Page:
Situated on the banks of Botswana’s fabled Stolen River, Savute Safari Lodge is a traditional thatched safari lodge in a setting of singular beauty. But just as awe-inspiring is the decades old story of how the river was stolen… and in an unexpected twist, how it was given back. To ensure a private and relaxing environment, Savute Safari Lodge accommodates just 24 guests in 12 local timber and thatched chalets. The chalets have been elegantly furnished in calm neutral tones to compliment the natural environment and feature expansive private decks, a combined bedroom and lounge area plus en-suite facilities. The signature expansive glass sliding doors and viewing decks at Savute Safari Lodge were inspired by the striking panorama, and have been further complemented by the Savute Channel which now flows just 50 metres from the lodge. The Lodge provides a rare chance to see Savuti as few people other have. After another extended hiatus, the channel began flowing again and by January 2010 had spilled into the Savute Marsh for the first time in three decades. No-one knows how long the water will remain…
Savute Safari Lodge, and the Savuti region is situated in the southern stretch of Botswana`s Chobe National Park. Savuti is home to a multitude of animals and delivers an action packed experiences for visitors to the region. Game viewing, more specifically in the dryer season is characterised by hordes elephants jostling each other around half-empty pans and watering holes while thirsty impala, kudu and other herbivores have to wait for a chance to get to quench their thirst. The rains bring hundreds of birds, more specifically a wonderful variety of waterfowl which use this area to raise their young on the many water filled pans. The Savuti Marsh and the surrounding area is also a favourite area for visiting migrant birds such as Pratincole and Carmine Bee-eaters. Furthermore, with the advent of the rainy season, the lions and hyenas enjoy a feeding frenzy as thousands of zebra migrate across the park to enjoy the fresh shoots and grazing available on the Savuti Marsh as they journey toward the Makgad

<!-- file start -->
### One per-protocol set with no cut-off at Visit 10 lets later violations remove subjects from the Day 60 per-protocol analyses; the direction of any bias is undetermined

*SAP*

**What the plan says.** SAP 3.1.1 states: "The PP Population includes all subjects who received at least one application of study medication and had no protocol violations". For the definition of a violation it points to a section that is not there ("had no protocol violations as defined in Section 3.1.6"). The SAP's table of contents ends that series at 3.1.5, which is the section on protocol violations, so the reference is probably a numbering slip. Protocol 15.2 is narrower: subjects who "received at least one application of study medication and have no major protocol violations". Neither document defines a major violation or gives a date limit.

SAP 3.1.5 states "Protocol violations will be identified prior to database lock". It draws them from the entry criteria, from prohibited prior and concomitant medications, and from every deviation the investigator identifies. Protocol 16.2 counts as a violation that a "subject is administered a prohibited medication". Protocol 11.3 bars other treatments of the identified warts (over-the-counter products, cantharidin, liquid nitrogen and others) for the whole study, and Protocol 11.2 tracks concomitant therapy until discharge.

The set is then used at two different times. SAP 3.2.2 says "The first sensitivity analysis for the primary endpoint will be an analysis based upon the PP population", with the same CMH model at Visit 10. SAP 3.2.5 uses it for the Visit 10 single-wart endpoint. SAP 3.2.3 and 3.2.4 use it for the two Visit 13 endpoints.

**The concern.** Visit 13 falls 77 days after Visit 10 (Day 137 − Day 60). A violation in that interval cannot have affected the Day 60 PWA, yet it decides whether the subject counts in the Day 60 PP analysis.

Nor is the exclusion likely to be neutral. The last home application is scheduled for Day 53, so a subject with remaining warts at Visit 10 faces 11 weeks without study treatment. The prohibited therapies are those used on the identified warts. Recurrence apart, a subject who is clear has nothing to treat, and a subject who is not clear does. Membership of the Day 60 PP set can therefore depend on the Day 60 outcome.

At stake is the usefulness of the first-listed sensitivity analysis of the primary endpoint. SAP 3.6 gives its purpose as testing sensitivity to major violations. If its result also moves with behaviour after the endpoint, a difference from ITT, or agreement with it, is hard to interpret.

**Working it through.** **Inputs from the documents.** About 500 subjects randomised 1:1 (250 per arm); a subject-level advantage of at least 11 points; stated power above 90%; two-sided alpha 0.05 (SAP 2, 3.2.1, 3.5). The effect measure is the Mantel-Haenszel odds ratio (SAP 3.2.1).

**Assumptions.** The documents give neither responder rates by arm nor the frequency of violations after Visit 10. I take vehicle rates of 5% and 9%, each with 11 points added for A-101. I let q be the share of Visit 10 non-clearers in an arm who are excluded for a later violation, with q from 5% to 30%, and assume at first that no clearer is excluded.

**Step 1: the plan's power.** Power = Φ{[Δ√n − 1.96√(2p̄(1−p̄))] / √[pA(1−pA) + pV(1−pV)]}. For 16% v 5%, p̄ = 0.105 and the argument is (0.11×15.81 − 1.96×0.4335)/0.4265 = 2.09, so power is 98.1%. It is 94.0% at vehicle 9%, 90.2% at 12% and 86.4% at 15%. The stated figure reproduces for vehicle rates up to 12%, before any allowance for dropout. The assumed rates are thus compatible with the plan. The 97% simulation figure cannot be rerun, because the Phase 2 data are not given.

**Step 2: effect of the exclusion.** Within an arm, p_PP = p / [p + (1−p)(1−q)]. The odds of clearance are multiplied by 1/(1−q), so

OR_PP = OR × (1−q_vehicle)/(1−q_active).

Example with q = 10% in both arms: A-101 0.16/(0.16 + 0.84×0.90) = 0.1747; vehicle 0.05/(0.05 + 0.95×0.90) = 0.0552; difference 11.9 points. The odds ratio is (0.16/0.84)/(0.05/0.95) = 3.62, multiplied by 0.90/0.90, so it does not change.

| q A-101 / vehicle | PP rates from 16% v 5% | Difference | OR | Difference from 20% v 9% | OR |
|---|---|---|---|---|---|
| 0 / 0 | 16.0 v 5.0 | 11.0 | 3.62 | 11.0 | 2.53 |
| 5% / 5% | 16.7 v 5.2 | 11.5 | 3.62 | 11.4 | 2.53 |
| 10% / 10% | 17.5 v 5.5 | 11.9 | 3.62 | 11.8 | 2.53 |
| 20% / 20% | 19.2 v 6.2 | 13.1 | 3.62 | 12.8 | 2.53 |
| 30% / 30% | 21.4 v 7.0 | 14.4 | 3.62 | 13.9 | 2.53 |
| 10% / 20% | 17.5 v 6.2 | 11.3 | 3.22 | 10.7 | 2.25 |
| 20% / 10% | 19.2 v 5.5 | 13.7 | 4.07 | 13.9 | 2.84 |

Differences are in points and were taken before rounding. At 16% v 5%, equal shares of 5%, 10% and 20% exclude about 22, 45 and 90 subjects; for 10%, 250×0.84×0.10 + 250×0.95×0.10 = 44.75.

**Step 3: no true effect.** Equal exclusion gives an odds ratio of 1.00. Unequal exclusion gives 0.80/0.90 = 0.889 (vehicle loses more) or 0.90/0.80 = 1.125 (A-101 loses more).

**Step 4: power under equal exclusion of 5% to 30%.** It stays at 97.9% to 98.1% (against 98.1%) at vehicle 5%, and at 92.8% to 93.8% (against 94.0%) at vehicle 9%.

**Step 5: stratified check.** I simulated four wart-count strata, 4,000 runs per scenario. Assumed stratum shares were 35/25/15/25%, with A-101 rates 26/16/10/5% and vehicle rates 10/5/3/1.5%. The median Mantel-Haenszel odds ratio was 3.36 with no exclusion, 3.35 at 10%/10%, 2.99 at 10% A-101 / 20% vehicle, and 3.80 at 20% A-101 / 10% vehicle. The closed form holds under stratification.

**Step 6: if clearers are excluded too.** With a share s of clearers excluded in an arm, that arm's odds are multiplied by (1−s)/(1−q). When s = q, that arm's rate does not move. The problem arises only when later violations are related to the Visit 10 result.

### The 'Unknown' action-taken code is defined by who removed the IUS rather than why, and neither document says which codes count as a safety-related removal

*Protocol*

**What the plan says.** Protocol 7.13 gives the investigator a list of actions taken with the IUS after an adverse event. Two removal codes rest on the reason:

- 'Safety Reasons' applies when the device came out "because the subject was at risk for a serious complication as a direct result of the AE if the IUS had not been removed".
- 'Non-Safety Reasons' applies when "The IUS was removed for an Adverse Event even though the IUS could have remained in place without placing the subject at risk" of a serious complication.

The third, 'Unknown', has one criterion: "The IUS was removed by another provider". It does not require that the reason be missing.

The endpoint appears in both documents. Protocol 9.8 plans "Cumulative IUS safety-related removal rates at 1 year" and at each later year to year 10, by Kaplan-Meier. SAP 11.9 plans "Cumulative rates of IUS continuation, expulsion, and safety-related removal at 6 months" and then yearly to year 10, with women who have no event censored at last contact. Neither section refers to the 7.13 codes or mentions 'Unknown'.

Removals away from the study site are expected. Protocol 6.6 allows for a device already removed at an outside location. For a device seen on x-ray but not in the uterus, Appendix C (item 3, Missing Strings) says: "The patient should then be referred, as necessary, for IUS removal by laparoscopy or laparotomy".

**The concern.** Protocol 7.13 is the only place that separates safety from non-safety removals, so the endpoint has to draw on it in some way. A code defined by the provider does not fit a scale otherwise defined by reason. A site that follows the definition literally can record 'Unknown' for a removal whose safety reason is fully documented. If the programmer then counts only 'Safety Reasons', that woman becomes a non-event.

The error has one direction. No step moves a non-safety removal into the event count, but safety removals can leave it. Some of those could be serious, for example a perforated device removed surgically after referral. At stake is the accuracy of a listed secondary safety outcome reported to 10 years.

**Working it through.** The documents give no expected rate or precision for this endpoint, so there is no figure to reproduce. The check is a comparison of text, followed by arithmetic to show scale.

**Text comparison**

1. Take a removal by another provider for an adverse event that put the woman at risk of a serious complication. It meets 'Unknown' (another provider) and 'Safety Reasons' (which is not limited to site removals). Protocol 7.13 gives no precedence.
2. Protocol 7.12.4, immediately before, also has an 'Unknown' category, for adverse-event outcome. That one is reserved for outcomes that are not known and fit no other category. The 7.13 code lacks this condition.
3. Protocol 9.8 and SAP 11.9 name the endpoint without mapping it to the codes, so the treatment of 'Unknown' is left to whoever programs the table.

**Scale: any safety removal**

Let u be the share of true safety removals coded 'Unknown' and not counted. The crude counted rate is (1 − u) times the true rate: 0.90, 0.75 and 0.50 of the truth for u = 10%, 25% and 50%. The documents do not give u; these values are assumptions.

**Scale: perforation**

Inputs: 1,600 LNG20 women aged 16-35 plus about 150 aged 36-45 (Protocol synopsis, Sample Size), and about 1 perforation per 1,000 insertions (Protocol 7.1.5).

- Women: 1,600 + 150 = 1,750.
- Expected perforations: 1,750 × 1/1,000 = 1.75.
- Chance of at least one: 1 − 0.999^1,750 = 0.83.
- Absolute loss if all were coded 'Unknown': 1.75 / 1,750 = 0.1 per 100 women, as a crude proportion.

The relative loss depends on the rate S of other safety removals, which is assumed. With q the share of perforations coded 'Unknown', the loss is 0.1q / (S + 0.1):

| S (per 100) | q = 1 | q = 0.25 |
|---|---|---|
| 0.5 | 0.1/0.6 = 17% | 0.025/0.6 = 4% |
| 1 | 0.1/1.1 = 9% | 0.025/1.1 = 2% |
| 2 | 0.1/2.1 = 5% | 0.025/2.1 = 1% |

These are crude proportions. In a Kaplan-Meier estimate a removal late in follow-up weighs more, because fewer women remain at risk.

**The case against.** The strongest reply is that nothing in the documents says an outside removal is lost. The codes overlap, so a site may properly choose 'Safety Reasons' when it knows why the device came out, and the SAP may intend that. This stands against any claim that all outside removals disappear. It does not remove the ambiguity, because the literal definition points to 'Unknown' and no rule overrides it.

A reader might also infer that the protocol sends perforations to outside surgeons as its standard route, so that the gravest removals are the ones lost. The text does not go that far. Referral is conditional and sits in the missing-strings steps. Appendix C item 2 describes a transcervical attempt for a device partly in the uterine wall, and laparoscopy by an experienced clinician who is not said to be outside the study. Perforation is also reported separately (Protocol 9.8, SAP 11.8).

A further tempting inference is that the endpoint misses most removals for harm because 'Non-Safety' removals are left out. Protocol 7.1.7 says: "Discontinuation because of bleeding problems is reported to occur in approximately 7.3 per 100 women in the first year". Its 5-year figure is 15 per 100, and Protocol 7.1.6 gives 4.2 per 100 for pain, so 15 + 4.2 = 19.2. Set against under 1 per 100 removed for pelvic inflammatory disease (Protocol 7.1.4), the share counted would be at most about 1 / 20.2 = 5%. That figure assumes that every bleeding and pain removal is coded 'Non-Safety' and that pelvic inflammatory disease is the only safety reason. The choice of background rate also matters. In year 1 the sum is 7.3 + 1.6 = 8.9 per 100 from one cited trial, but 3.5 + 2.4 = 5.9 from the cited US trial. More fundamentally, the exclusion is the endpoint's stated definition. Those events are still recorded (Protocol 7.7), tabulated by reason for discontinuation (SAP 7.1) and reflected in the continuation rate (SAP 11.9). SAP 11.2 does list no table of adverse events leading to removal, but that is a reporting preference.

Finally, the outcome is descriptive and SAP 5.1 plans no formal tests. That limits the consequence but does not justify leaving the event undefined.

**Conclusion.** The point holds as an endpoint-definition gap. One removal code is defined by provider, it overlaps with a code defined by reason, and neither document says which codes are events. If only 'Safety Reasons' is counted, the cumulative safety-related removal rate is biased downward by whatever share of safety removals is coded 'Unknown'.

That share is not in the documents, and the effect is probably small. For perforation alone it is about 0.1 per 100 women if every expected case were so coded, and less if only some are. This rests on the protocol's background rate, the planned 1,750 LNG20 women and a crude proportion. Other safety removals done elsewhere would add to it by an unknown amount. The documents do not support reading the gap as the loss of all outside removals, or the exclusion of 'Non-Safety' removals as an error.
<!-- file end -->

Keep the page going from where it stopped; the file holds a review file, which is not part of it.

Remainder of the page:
Savute Safari Lodge accommodates only 24 guests in local timber and glass suites with cool thatching, beautifully furnished in fresh colors. All chalets have private decks, a combined bedroom / lounge area and en-suite facilities, which sets the lodge apart from typical safari accommodation. Guest accommodation is equipped with a 220-volt AC plug which is suitable for hairdryers and the recharging of camera and video batteries. The generator is switched off at night and invert 12-volt DC lighting provides room and bathroom illumination overnight.
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Sink into one of the numerous comfortable leather, wood or wicker sofas in the lounge - and library - or sip a cocktail in the stylish bar, all of which are situated in a beautiful two-storey thatch and timber main building. Savute Safari Lodge boasts a shaded viewing deck, al fresco dining area and swimming pool with spectacular pool loungers - ideal for watching the varied wildlife – and the resident elephants - as they make their way to the Savute Channel to drink, bathe and play. The viewing deck is utilized for brunch and dinner, however is dependant on weather and animal activity at night. After dinner, enjoy a night-cap by the fire-side whilst viewing the bull elephants congregate at the water-hole for their night-cap. Savute Safari Lodge has electricity through the day and evening. Due to its remote and unspoilt location, there are no telephone, fax, email or internet facilities at Savute Safari Lodge. There is also no cell phone coverage. However, Lodge Managers are in constant two-way radio contact with our Maun Operations Office through whom important messages can be relayed.
Activities are centred around game drives throughout the Savute area in open 4x4 safari vehicles. Many trips will incorporate a visit to the Savute Marsh for your chance to see the historic presence of the Savute Channel at the marsh against a teeming backdrop of wildlife. Guests will also enjoy a visit to the ancient San rock paintings at Gubatsa Hills – a small hilly outcrop which forms a remarkable landmark in the otherwise flat landscape. Savute also lays claim to the second biggest summer zebra migration in Africa, which is determined by the rains but usually occurs between November and December and again between February and April when the zebras move from the rivers in the north in search of the rain-ripe grasslands and full waterholes in the southeast of the park. Often followed by a myriad of predators, the zebra migration is a must for visitors.
Currently we do not have any sample itineraries of custom tours to this destination.
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